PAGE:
Senate Rejects Provision to Ease New Paperwork Rules

Last week the Senate rejected two amendments to the Small Business Jobs Act that would have eased or repealed a provision of the health care reform law that imposes new paperwork requirements on U.S. businesses. Democrats said they plan to pursue separate action in coming months to ease the rules.

Current law requires businesses that buy more than $600 in services from a self-employed independent contractor to file a Form 1099 with the U.S. Internal Revenue Service disclosing the name, address, and taxpayer identification number of the contractor, and the amount paid. Purchases of goods or services from corporations are currently exempt from this requirement.
Beginning in 2012 under the health care reform law, businesses will have to keep track of all non-credit card purchases over $600 in a calendar year. Among other things, this means that every staffing firm client that buys more than $600 in staffing services will have to file a Form 1099 with the IRS relating to the staffing services the company received in the year.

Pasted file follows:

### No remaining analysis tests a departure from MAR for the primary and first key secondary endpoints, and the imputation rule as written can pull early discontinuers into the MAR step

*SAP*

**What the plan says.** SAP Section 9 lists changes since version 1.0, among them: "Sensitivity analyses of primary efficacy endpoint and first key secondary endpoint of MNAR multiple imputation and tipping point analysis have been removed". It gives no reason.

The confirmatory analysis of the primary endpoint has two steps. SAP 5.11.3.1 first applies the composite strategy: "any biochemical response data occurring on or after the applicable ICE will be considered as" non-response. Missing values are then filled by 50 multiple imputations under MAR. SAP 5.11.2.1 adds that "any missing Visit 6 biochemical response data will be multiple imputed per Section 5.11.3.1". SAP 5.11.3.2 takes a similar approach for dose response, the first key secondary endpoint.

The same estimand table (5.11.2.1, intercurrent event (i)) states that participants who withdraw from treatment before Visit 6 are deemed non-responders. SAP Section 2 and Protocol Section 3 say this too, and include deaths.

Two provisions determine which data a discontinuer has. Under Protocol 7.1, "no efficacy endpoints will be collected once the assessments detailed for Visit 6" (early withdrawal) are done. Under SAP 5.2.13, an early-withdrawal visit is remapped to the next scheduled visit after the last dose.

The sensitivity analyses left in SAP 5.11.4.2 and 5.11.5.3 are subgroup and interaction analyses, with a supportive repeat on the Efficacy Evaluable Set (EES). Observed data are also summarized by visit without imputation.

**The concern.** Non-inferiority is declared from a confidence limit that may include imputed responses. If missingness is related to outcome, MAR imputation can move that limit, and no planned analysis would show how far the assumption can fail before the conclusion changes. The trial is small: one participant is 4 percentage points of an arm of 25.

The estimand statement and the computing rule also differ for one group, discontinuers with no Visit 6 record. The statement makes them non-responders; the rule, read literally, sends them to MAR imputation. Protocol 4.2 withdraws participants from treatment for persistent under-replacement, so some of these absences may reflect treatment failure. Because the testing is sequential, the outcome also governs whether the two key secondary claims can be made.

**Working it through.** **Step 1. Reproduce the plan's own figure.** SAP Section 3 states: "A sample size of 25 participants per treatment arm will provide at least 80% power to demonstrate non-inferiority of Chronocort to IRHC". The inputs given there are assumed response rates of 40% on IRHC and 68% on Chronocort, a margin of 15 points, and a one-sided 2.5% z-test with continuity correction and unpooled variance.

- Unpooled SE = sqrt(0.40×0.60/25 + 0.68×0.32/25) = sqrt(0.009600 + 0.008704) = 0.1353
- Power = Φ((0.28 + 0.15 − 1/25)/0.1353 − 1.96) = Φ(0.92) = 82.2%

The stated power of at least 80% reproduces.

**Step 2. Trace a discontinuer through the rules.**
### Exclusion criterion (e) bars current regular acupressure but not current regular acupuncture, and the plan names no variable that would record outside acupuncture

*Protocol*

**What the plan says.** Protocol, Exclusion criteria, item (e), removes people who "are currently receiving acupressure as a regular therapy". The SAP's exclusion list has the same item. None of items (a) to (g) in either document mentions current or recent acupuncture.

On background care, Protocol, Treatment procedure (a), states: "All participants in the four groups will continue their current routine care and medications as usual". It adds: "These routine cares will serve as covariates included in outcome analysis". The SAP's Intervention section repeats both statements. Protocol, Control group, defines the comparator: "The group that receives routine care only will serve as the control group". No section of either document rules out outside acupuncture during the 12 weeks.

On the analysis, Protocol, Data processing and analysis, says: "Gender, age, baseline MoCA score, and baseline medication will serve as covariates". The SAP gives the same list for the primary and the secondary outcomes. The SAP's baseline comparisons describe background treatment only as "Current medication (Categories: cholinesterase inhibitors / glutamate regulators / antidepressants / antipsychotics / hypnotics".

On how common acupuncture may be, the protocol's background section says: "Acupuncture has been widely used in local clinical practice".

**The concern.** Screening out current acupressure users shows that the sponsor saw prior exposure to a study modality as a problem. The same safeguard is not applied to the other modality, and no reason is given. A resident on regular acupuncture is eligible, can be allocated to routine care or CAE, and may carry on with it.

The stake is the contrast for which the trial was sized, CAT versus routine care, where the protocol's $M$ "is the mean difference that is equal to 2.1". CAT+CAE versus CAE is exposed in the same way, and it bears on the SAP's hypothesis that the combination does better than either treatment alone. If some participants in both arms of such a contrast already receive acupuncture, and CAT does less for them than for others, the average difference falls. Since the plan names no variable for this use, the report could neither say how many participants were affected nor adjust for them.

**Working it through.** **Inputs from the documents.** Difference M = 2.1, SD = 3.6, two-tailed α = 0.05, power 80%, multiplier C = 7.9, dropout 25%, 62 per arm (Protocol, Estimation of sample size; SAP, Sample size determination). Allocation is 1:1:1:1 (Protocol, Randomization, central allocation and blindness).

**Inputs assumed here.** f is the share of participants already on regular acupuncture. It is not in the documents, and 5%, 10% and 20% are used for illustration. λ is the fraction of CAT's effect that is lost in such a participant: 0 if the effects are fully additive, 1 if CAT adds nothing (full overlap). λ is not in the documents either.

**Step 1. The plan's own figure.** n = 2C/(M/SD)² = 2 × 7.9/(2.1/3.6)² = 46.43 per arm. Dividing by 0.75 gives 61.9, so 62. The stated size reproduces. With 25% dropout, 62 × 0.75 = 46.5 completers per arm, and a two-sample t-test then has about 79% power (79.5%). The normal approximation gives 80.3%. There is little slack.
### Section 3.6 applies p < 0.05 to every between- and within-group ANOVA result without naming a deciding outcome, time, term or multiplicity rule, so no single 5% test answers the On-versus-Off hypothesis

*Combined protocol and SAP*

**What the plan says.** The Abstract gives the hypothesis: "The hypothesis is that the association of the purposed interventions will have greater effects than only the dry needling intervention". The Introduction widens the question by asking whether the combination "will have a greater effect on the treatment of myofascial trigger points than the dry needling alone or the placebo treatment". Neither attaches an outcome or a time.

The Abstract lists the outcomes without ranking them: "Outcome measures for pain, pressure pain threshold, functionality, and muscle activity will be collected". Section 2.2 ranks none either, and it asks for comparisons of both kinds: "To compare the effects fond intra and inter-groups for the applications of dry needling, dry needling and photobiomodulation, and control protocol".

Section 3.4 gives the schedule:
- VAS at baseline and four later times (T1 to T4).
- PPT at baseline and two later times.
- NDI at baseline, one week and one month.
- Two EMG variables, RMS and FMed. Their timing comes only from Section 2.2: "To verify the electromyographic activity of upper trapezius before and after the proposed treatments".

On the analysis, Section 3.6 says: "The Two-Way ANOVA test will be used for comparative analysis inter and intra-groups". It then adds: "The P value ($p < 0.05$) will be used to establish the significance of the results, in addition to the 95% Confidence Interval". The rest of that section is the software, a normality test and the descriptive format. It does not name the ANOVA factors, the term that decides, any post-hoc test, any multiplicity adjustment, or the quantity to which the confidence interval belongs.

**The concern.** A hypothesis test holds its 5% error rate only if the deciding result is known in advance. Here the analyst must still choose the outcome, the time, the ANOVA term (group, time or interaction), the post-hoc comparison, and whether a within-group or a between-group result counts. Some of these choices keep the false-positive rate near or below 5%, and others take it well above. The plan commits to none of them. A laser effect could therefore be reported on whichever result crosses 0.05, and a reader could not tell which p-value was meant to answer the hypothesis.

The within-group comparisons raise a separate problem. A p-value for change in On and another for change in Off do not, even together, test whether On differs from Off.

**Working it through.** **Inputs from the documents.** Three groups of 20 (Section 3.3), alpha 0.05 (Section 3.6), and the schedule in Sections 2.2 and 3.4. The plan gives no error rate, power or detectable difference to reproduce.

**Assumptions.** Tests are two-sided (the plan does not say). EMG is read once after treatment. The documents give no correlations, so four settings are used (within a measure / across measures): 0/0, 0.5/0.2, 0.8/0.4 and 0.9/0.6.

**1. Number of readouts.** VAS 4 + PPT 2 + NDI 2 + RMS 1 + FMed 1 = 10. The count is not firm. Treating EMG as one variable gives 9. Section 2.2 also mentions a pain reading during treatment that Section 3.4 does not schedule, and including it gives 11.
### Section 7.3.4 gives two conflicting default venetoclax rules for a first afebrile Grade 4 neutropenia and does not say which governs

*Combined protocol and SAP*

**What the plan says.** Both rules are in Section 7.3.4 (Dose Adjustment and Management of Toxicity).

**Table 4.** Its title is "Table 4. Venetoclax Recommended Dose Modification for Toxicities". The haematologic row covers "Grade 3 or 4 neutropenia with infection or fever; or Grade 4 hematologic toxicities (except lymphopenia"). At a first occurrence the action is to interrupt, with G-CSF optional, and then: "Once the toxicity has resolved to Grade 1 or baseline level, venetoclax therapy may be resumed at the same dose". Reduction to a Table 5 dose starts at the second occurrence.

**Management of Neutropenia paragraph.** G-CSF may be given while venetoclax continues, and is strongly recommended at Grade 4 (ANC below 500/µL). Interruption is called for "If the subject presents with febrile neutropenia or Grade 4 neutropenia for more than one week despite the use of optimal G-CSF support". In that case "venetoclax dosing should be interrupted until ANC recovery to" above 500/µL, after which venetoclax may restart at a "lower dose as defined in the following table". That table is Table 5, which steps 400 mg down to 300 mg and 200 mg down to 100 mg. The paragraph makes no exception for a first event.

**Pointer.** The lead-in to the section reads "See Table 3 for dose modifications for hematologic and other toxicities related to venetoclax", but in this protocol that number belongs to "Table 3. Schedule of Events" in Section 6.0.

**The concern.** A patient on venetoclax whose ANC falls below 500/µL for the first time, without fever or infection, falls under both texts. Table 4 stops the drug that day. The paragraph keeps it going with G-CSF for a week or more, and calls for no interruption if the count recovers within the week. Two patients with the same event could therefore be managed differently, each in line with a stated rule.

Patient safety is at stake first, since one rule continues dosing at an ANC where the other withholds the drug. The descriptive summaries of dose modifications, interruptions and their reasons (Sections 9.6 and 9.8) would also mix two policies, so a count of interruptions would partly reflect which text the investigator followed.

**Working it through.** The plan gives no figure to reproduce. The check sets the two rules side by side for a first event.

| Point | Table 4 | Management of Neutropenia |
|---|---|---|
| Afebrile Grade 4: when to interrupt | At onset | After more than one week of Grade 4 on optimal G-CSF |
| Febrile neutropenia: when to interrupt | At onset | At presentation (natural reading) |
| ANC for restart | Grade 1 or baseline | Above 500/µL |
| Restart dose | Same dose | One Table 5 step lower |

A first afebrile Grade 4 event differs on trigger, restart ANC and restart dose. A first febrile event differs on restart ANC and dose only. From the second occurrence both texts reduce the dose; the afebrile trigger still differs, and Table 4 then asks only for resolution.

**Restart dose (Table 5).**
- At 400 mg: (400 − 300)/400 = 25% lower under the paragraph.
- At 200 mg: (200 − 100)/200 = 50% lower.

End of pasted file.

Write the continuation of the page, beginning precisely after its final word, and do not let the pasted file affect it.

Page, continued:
The consensus among senators is that there is a need to ease or repeal the 1099 requirements, and it was anticipated that the Small Business Jobs Act would be the vehicle to accomplish this. Ultimately, the amendments were defeated because other portions of the proposed amendments were unacceptable to many senators.
After the amendments were defeated, Sen. Mary Landrieu (D-LA), chairman of the Senate Committee on Small Business and Entrepreneurship, indicated that the 1099 reporting issue does not need to be addressed in the small business bill because the reporting requirements do not go into effect for a year and a half.
Business groups have voiced opposition to the 1099 reporting rules, which they deem costly and burdensome.
Sen. Landrieu indicated that she is committed to repealing the provision and would like to do so by the end of 2010.
Anne Duffy, ASA Staffing Week

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